There’s been a new trend in literacy instruction that seems to be having a very positive effect – reading to dogs! ‘Therapy dogs’ are family pets that volunteer, along with their owners, to help others through various community programs. ‘Therapy dogs’ are very different from ‘service dogs’ – animals specifically trained to work with individuals with disabilities; the former are pets who offer love and companionship to people who could benefit from them.
Therapy dogs can be found in nursing homes, hospitals, and rehabilitation facilities, and now also in school libraries! Researchers from Brock University are studying how reading with a dog can aid the learning process. Reading to these calm, non-judgmental animals is a fantastic way for reluctant readers to gain confidence. Rather than face the nerve-wracking prospect of reading in a shaky voice in front of a whole class of peers, struggling readers have the opportunity to read to a friend who will always listen, will never criticize, and is soft and furry to boot. Therapy Dogs International (www.tdi-dog.org) states the following: “The children learn to associate reading with being with the dog, and begin to view reading in a positive way. Over time, the child’s reading ability and confidence can improve because they are practicing their skills, which will make them enjoy reading even more.”
Tina Hill, founder of Therapy Tails Ontario, said that, “The dogs aren’t going to tell you that it’s wrong, the dogs don’t care if you lisp, the dogs don’t care if you speak in German. The dogs just want to be loved and just want to be with you.” The program also improves children’s empathy and social skills as they bond with their furry reading buddies.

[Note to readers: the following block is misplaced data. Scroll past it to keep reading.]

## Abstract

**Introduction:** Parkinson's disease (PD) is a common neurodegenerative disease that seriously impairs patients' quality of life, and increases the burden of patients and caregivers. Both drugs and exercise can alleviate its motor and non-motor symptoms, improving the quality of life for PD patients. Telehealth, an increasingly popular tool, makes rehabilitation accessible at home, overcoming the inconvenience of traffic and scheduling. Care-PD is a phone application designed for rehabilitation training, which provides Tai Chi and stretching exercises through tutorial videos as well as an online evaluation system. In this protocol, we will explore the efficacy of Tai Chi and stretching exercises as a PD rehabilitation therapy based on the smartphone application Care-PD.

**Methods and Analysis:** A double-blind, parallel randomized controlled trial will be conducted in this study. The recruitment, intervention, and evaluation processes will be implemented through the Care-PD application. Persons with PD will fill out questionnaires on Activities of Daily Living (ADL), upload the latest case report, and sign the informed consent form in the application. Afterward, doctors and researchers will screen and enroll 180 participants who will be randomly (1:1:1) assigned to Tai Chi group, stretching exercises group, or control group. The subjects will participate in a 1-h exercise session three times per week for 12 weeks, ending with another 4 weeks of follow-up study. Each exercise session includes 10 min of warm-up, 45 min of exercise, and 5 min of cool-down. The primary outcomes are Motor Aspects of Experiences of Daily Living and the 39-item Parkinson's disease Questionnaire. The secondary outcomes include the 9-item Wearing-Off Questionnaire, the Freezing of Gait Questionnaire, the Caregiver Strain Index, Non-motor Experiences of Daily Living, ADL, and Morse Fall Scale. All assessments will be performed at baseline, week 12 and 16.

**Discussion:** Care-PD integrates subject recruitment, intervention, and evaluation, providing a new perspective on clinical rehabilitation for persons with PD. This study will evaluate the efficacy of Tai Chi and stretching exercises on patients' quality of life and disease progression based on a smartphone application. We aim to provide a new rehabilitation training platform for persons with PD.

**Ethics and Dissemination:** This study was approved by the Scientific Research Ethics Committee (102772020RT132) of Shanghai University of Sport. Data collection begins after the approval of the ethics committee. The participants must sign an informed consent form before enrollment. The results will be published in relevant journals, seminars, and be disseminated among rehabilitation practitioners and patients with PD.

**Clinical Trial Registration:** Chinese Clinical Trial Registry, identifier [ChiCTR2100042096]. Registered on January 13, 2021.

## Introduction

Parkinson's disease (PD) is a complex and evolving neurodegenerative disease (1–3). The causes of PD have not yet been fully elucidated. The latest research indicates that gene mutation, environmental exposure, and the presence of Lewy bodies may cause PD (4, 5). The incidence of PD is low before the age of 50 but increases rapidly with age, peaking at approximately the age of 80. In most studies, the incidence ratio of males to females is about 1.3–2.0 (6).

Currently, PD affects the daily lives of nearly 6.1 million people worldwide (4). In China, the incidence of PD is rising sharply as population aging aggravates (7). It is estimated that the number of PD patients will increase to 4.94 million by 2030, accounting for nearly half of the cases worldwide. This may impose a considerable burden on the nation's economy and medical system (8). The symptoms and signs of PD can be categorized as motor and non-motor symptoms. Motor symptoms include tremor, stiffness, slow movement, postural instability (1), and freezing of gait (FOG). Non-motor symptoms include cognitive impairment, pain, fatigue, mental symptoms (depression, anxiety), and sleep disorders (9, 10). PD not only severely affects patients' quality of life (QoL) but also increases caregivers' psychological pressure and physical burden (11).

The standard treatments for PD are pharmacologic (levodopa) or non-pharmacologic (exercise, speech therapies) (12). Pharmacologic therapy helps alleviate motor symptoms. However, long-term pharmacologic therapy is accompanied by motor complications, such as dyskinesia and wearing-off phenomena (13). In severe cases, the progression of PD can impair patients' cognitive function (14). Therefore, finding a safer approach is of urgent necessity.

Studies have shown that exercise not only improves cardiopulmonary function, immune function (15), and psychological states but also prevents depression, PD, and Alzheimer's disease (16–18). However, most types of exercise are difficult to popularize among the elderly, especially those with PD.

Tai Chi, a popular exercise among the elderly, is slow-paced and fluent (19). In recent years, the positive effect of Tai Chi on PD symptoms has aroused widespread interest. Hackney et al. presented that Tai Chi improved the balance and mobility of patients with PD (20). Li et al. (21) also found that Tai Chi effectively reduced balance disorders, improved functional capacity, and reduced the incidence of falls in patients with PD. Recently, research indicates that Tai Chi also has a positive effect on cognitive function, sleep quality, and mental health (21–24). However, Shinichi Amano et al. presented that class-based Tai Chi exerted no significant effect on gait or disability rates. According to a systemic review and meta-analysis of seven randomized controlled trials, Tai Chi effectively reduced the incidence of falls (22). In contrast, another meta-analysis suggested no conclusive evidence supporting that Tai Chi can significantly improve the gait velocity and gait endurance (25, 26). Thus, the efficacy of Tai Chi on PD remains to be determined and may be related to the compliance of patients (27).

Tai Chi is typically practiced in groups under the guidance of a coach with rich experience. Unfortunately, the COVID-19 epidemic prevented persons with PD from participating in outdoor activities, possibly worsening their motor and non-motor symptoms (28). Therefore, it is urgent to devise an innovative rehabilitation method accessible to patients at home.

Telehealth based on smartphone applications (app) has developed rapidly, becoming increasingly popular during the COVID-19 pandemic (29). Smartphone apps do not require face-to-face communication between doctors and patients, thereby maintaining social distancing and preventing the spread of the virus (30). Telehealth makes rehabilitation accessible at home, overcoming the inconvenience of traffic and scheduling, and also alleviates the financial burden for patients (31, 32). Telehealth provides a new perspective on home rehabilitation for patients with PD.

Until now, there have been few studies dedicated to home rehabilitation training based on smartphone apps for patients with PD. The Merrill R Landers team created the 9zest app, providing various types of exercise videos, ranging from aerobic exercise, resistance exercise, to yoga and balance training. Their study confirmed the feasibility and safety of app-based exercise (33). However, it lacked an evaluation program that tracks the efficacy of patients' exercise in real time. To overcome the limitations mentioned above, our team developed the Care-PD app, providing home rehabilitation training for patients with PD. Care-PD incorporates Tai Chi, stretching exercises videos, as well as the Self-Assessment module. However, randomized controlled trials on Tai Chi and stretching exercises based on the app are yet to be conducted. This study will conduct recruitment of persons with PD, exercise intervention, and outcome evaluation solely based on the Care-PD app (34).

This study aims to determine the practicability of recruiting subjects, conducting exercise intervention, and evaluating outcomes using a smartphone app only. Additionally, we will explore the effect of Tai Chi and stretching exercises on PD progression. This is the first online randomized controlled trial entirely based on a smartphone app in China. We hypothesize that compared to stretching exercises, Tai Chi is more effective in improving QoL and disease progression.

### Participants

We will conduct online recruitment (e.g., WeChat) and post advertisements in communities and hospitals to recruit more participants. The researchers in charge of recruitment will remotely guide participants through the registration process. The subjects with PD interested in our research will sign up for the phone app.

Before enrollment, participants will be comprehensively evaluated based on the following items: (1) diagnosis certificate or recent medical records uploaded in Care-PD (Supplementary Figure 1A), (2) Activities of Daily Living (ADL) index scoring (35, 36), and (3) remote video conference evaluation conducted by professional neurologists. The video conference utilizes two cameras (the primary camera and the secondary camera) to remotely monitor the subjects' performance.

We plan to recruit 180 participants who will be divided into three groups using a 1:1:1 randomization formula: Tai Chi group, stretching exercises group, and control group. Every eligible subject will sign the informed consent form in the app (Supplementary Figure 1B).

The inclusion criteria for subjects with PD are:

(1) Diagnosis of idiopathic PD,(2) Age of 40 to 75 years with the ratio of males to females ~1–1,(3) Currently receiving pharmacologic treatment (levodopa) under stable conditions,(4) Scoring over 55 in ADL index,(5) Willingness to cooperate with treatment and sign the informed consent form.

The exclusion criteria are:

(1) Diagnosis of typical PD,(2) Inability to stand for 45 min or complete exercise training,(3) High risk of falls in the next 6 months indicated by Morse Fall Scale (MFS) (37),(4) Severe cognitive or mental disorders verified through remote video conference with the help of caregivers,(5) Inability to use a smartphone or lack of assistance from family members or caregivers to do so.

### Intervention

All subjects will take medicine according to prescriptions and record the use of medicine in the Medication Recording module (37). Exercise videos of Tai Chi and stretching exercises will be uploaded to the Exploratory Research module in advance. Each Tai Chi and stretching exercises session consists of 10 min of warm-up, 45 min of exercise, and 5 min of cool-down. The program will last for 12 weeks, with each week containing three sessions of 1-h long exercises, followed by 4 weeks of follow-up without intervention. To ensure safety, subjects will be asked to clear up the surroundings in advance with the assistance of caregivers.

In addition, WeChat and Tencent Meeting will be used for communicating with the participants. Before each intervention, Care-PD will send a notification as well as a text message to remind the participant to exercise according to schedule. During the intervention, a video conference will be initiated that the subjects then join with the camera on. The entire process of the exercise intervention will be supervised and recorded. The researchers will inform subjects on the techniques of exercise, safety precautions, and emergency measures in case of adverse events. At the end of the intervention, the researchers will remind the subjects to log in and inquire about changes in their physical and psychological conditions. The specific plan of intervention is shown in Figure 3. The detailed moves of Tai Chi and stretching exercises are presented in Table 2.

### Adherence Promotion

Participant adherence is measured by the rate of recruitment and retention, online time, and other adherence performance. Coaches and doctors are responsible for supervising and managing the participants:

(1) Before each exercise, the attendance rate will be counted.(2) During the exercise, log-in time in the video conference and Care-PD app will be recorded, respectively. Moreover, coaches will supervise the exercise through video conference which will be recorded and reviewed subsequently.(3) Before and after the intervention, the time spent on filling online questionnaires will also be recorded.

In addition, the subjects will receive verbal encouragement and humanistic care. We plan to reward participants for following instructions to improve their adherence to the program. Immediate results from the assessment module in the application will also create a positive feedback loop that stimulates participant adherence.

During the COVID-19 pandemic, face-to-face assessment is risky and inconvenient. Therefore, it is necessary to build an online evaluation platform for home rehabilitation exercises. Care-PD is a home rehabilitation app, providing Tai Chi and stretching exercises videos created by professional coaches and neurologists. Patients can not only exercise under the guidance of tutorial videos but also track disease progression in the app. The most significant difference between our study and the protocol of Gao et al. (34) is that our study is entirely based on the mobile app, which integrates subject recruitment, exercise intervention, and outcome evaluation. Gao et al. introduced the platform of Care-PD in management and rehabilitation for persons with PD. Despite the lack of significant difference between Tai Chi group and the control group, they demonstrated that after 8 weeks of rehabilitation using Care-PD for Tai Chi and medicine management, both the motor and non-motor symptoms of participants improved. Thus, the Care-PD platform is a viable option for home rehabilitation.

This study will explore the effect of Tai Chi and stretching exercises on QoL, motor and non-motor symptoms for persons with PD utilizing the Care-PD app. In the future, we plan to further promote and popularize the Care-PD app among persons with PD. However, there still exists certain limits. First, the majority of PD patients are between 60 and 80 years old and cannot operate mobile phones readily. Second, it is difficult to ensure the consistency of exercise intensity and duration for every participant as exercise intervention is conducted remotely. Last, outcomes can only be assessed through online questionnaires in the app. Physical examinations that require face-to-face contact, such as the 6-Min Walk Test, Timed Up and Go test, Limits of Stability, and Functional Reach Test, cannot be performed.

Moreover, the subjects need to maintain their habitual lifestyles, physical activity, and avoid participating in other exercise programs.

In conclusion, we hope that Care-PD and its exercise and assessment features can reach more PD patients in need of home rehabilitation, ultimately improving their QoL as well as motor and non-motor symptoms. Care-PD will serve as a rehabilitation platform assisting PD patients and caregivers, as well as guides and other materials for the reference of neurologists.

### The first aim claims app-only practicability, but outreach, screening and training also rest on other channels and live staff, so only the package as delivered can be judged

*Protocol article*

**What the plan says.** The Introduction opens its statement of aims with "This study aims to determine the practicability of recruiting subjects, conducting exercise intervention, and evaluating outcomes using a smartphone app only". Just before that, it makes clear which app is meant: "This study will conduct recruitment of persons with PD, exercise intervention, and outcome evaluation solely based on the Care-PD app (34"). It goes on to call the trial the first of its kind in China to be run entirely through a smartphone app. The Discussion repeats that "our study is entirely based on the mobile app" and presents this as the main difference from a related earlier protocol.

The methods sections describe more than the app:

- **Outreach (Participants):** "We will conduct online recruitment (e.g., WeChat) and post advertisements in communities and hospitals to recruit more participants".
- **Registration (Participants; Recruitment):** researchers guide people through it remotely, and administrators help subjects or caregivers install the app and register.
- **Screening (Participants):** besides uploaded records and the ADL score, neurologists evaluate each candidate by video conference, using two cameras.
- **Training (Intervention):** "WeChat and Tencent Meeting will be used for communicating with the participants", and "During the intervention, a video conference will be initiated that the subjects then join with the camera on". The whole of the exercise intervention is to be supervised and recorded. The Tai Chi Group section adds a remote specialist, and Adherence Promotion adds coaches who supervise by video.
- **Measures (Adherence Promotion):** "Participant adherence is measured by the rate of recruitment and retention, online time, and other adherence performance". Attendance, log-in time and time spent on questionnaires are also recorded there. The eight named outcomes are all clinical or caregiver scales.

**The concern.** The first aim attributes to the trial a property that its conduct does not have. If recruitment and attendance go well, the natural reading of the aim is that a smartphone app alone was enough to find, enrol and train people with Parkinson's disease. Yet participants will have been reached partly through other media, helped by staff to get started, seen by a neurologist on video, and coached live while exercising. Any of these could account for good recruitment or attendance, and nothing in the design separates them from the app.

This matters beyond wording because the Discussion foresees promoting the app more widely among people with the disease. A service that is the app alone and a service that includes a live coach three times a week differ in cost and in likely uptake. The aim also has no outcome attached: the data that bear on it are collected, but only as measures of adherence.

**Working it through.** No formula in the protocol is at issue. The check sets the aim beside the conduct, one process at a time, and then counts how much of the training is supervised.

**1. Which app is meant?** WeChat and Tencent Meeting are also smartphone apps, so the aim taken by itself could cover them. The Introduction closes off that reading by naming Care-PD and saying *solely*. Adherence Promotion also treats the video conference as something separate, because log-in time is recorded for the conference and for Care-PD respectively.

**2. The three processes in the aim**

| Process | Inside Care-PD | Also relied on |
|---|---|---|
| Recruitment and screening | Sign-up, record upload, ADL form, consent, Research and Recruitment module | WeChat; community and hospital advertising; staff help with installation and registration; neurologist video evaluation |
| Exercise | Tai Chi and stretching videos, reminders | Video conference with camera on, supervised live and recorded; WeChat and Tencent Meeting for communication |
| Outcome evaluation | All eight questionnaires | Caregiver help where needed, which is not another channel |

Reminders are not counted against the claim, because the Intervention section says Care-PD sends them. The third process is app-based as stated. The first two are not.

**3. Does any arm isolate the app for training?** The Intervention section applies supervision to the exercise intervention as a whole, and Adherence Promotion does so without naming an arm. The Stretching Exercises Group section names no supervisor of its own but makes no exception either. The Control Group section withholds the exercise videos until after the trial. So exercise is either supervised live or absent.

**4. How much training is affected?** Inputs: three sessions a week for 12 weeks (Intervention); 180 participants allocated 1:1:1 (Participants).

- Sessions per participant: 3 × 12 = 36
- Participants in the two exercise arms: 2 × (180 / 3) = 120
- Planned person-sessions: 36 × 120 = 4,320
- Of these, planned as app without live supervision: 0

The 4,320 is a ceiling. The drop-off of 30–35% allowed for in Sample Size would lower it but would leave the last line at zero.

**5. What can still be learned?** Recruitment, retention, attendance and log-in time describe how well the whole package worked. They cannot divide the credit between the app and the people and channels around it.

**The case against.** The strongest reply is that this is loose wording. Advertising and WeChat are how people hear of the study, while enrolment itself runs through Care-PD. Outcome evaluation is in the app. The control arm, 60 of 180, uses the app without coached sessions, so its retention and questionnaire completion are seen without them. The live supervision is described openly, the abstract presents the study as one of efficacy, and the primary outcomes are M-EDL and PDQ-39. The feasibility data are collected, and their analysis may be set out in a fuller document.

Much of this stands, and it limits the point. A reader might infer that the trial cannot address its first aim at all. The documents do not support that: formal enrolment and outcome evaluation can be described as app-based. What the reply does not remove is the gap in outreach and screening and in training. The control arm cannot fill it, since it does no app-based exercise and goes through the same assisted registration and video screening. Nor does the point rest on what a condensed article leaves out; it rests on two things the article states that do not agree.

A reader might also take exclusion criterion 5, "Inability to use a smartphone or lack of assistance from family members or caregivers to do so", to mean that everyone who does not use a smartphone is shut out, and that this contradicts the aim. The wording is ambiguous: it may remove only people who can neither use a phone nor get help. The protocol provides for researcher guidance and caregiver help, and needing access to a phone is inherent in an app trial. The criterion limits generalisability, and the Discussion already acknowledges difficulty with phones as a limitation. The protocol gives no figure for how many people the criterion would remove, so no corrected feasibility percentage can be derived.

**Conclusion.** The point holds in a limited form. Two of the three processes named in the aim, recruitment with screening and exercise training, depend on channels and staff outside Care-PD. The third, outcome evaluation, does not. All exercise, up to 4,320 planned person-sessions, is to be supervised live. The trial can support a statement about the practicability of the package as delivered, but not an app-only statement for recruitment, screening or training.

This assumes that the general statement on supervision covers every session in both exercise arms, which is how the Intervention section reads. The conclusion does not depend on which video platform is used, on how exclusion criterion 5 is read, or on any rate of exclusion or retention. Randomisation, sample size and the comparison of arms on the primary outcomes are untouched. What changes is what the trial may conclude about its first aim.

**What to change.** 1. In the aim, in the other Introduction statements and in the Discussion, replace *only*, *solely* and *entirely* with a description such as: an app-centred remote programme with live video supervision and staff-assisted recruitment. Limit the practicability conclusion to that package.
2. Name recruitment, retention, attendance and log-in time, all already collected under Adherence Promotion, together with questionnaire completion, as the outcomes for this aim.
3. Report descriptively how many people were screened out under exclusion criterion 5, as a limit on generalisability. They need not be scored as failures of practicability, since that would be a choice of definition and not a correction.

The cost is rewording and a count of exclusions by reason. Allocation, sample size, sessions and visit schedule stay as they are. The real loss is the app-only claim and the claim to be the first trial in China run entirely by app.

What are the criteria for a beloved family pet becoming a therapy dog? The website Working Dogs: Canada’s Guide to Dogs states that: “Just about any dog of sound temperament can become a Therapy Dog. However, certain capabilities must be demonstrated such as accepting a friendly stranger, staying calm, sitting on command, and reacting well to other dogs and/or distractions.” Ottawa Therapy Dogs works with therapy dogs for an extended period of time before they graduate to working with children:
“Ottawa Therapy Dogs ensures that each R.E.A.D. dog is thoroughly screened and evaluated for temperament and skills, health and cleanliness, good manners and attitude. Our dogs go through rigorous testing and most R.E.A.D. teams have volunteered for least a year, and often longer, visiting patients in hospital environments that include palliative care units . . . before being evaluated specifically for working with children in the R.E.A.D. program. The idea is to make sure that R.E.A.D. dogs remain calm in the face of classroom chaos, school bells and alarms, and general noise and commotion. In addition, our handlers retain control at all times and are always within arm’s reach.”
Do you have a calm, gentle pet that is content to sit quietly for long periods of time? Rabbits and cats can work very well for this purpose too. Why not encourage your child to read to his or her pet as a great way to become more comfortable and confident reading aloud? It may just become one of your child’s favourite pastimes.
For more information on reading instruction, please contact Ruth Rumack’s Learning Space at 416.925.1225 or visit http://www.ruthrumack.com.